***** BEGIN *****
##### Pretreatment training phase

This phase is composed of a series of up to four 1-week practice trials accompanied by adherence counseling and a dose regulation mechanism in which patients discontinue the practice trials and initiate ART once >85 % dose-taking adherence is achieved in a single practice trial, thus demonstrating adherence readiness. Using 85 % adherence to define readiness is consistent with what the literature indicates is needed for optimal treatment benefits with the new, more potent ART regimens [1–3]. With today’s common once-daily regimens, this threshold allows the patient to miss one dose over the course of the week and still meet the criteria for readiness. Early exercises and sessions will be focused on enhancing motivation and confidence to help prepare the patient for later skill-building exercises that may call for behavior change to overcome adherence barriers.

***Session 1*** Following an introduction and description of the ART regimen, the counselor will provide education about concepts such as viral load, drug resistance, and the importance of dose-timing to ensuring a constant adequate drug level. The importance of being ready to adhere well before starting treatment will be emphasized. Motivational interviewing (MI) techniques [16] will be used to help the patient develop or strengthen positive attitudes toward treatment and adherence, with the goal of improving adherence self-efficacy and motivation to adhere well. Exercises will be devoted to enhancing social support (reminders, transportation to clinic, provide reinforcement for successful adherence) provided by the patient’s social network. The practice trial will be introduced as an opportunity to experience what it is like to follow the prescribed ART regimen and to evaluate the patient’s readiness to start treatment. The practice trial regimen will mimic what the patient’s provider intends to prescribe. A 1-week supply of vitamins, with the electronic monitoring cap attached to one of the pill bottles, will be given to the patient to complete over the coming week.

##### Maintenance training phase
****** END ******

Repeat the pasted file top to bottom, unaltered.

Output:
##### Pretreatment training phase

This phase is composed of a series of up to four 1-week practice trials accompanied by adherence counseling and a dose regulation mechanism in which patients discontinue the practice trials and initiate ART once >85 % dose-taking adherence is achieved in a single practice trial, thus demonstrating adherence readiness. Using 85 % adherence to define readiness is consistent with what the literature indicates is needed for optimal treatment benefits with the new, more potent ART regimens [1–3]. With today’s common once-daily regimens, this threshold allows the patient to miss one dose over the course of the week and still meet the criteria for readiness. Early exercises and sessions will be focused on enhancing motivation and confidence to help prepare the patient for later skill-building exercises that may call for behavior change to overcome adherence barriers.

***Session 1*** Following an introduction and description of the ART regimen, the counselor will provide education about concepts such as viral load, drug resistance, and the importance of dose-timing to ensuring a constant adequate drug level. The importance of being ready to adhere well before starting treatment will be emphasized. Motivational interviewing (MI) techniques [16] will be used to help the patient develop or strengthen positive attitudes toward treatment and adherence, with the goal of improving adherence self-efficacy and motivation to adhere well. Exercises will be devoted to enhancing social support (reminders, transportation to clinic, provide reinforcement for successful adherence) provided by the patient’s social network. The practice trial will be introduced as an opportunity to experience what it is like to follow the prescribed ART regimen and to evaluate the patient’s readiness to start treatment. The practice trial regimen will mimic what the patient’s provider intends to prescribe. A 1-week supply of vitamins, with the electronic monitoring cap attached to one of the pill bottles, will be given to the patient to complete over the coming week.

##### Maintenance training phase